Medical treatment

Médecins Sans Frontières staff members complain of racism in the medical treatment of workers

  • Médecins Sans Frontières, one of the world’s largest global relief agencies, employs more than 60,000 people worldwide, almost all locals.
  • In an Insider investigation in conjunction with public radio show ‘Reveal’, found a separate medical system for staff members, with international workers enjoying better access to life-saving care than locals.
  • The group says it has a “different level of responsibility” for the health and safety of international staff members than for locals.

Médecins Sans Frontières is perhaps the most famous of all international humanitarian organizations. Known internationally by its French acronym, MSF, it has been around for almost 50 years and employs 63,000 people worldwide. Many MSF staff members leave behind comfortable lives to care for the sick and injured in some of the world’s most difficult contexts. It’s hard not to be moved by the public perception that MSF has cultivated of dashing young doctors rejecting well-paying jobs in world capitals to save lives in conflict zones. MSF’s tenacity allowed it to win the Nobel Peace Prize in 1999 and today become a giant of 2 billion dollars a year.

But an Insider investigation in conjunction with the nonprofit radio show and podcast “Reveal,” based on interviews with about 100 current and former employees in nearly 30 countries and a review of thousands of pages of documents, has revealed that a segregated, two-tier workplace is firmly entrenched within MSF. While a small number of international workers wield disproportionate decision-making power and enjoy social benefits, local workers say they often feel like second-class citizens, without access to the same quality medical care, the same salary and the same security as their international counterparts. And dozens of current and former employees say people of color, regardless of their position in the organization, are treated unequally.

The difference in treatment between local and foreign employees often extends — ironically, given MSF’s mission — to medical care. Egyptian and Indian sources describe a separate medical system for MSF staff members, with expatriates enjoying greater access to life-saving care.

During the world’s worst Ebola outbreak, which took place in West Africa from 2014 to 2016, national staff in Sierra Leone received around $16 a month to spend on medical care, barely enough to cover a single visit to the doctor. They also had access to a small staff clinic that was limited in what it could provide – no fever or pain medication, no physical checks – due to the high risk of infection. When national staff members contracted the disease, they were treated at the same clinic where they worked. Meanwhile, international staff members who have contracted Ebola have been airlifted to better hospitals – a common practice for all expatriates working for international organizations including USAID and the World Health Organization.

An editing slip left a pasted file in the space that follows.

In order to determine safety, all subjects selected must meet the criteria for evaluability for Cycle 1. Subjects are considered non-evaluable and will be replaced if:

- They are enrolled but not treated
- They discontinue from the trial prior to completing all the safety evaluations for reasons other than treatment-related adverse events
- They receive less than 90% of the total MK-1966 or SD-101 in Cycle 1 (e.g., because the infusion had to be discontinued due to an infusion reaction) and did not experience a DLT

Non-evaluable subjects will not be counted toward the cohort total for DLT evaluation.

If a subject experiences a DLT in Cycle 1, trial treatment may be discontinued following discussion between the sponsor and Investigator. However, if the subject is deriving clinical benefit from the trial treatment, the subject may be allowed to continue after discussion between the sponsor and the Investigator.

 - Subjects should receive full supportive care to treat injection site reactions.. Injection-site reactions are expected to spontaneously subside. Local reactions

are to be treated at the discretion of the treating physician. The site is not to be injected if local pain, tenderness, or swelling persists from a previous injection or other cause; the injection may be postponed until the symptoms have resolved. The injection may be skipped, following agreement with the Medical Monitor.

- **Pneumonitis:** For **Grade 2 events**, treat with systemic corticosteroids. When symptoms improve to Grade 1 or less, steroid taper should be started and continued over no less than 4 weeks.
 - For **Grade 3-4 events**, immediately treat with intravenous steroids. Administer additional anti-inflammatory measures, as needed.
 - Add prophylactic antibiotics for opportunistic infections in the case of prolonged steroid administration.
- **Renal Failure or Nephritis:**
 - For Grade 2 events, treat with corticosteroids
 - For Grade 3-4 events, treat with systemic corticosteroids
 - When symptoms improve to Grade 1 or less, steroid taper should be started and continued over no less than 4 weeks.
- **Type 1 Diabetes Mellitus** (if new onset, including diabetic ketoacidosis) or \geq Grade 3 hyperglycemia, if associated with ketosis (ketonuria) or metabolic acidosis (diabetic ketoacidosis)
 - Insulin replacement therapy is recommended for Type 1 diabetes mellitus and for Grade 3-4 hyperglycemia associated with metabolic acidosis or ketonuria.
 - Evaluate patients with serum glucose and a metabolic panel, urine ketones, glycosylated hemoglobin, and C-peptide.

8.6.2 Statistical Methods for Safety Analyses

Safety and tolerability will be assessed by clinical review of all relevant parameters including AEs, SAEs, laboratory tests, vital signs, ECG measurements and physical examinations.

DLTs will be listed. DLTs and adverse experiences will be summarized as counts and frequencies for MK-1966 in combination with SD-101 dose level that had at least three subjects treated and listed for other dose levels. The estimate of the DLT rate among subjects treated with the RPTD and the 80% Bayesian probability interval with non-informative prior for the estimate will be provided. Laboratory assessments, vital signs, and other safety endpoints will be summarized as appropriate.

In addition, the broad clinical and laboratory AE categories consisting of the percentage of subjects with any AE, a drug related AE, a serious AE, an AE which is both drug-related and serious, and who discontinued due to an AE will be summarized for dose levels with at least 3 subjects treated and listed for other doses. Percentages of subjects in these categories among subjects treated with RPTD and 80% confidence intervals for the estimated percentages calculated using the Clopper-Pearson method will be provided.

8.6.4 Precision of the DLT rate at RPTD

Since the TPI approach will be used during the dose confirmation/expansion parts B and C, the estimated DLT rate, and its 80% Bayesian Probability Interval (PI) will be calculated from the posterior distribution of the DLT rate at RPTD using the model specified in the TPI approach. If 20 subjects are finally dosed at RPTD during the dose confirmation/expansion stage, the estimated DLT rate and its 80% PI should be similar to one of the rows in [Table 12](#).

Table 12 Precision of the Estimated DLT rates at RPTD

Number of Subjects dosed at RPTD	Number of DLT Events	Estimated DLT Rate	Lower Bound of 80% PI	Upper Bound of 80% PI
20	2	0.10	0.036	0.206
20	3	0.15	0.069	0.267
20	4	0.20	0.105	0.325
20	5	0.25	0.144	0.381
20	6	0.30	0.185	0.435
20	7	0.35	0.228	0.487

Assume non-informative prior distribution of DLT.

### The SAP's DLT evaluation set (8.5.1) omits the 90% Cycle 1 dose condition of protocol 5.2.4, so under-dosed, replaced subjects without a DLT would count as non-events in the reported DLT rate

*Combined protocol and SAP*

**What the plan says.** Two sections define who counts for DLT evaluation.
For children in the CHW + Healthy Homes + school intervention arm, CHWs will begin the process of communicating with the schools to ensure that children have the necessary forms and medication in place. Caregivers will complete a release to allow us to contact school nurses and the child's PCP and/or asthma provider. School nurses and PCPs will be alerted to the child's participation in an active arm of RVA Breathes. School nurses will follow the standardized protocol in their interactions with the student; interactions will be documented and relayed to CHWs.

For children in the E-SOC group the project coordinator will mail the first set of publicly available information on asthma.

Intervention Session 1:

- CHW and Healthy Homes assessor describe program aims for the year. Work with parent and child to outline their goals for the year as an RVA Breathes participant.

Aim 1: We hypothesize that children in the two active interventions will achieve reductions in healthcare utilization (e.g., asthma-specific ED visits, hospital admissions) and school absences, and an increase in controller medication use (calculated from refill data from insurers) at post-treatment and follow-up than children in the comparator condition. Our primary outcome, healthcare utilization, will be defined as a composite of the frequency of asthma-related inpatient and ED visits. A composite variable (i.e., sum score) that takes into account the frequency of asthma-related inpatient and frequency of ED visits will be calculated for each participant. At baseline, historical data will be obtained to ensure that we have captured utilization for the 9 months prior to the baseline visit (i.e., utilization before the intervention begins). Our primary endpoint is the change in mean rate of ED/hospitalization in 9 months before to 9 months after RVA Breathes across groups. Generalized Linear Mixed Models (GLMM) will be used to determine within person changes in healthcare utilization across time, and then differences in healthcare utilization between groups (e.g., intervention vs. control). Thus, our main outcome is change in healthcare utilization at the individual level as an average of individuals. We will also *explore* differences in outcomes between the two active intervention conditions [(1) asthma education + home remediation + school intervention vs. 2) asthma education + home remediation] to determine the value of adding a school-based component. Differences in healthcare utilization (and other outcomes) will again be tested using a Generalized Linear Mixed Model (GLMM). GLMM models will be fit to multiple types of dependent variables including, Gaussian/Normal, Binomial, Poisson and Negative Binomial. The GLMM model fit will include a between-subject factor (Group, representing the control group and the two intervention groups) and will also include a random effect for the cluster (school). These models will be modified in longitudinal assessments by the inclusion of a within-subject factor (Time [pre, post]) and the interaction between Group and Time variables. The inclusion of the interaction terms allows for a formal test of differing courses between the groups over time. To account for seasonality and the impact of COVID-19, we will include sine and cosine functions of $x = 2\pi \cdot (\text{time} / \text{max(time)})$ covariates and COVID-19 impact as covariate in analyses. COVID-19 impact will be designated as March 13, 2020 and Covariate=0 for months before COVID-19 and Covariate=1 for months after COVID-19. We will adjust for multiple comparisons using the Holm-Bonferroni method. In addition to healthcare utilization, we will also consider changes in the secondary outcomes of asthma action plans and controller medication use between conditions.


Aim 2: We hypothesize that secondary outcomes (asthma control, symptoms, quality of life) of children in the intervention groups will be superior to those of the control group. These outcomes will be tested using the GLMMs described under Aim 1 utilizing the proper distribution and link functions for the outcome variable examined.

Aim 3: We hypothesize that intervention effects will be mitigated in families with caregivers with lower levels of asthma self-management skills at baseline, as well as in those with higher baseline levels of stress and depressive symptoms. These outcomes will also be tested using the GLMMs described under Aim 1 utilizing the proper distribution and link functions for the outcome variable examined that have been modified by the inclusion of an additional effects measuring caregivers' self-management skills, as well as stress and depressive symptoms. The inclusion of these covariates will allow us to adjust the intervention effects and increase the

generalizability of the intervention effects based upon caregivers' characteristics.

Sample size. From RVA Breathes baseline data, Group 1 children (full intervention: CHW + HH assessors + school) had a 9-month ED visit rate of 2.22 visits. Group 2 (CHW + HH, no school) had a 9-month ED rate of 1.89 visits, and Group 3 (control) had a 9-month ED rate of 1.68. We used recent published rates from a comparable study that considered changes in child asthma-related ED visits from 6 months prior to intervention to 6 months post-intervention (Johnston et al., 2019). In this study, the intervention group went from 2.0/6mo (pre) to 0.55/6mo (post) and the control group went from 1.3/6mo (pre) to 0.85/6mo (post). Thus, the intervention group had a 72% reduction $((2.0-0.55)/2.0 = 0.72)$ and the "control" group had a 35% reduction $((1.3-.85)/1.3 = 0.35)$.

“For me, it was actually demotivating,” says Kennie Musa, a former MSF local staff member in Sierra Leone. While some of his Sierra Leonean colleagues died after being treated for Ebola at the MSF site, he says, an expatriate colleague was flown to Germany after being exposed. “The segregation was there clearly.”

In a written statement, an MSF representative said the organization is ‘committed to providing the best possible care to its staff in the countries where we operate’ but has a ‘different level of responsibility’ for health and safety. expatriate staff “because we contract them for a mission far from their country of origin.”

For many within MSF, the case of Dr Sheik Humarr Khan, a legendary Sierra Leonean doctor who led the fight against Ebola in his country, illustrates the callous treatment of people in West Africa. Although Khan did not work for MSF, he trained many of the organization’s staff and was one of the best doctors in the world to study haemorrhagic fevers like Ebola. When Khan contracted Ebola in 2014, he was treated at an MSF centre. Some of the organization’s doctors wanted to give him a promising experimental treatment known as ZMapp, but the expats who ran the site decided against it, saying it would be unfair to give Khan a treatment to which d other Sierra Leoneans did not have access.

“There was an active decision not to offer available and potentially effective treatment to Dr Khan,” explains Nierle, the former president of MSF Switzerland. “This is an example of how you spoil clinical care by deciding on behalf of patients, without proper information, without informed consent, simply sacrificing them for some questionable reason.”

As Khan was not an employee, MSF never offered to evacuate him to a better facility. By the time the World Health Organization offered to help, he was too ill; he died in the MSF treatment center in Sierra Leone.

Khan’s brother, Alhajie Khan, notes that within days of his death, two white American aid workers from another aid organization in neighboring Liberia who had fallen ill with the virus were promptly treated with ZMapp and flown to the United States. They survived.

In a written comment, an MSF representative described Khan’s death as “a tragedy” and said the decision to administer “an untested drug” like ZMapp should “not be taken lightly – both for clinical and ethical reasons. At the time, MSF believed a “third party” would evacuate Khan to Europe, the statement said, where ZMapp could be administered with more supervision.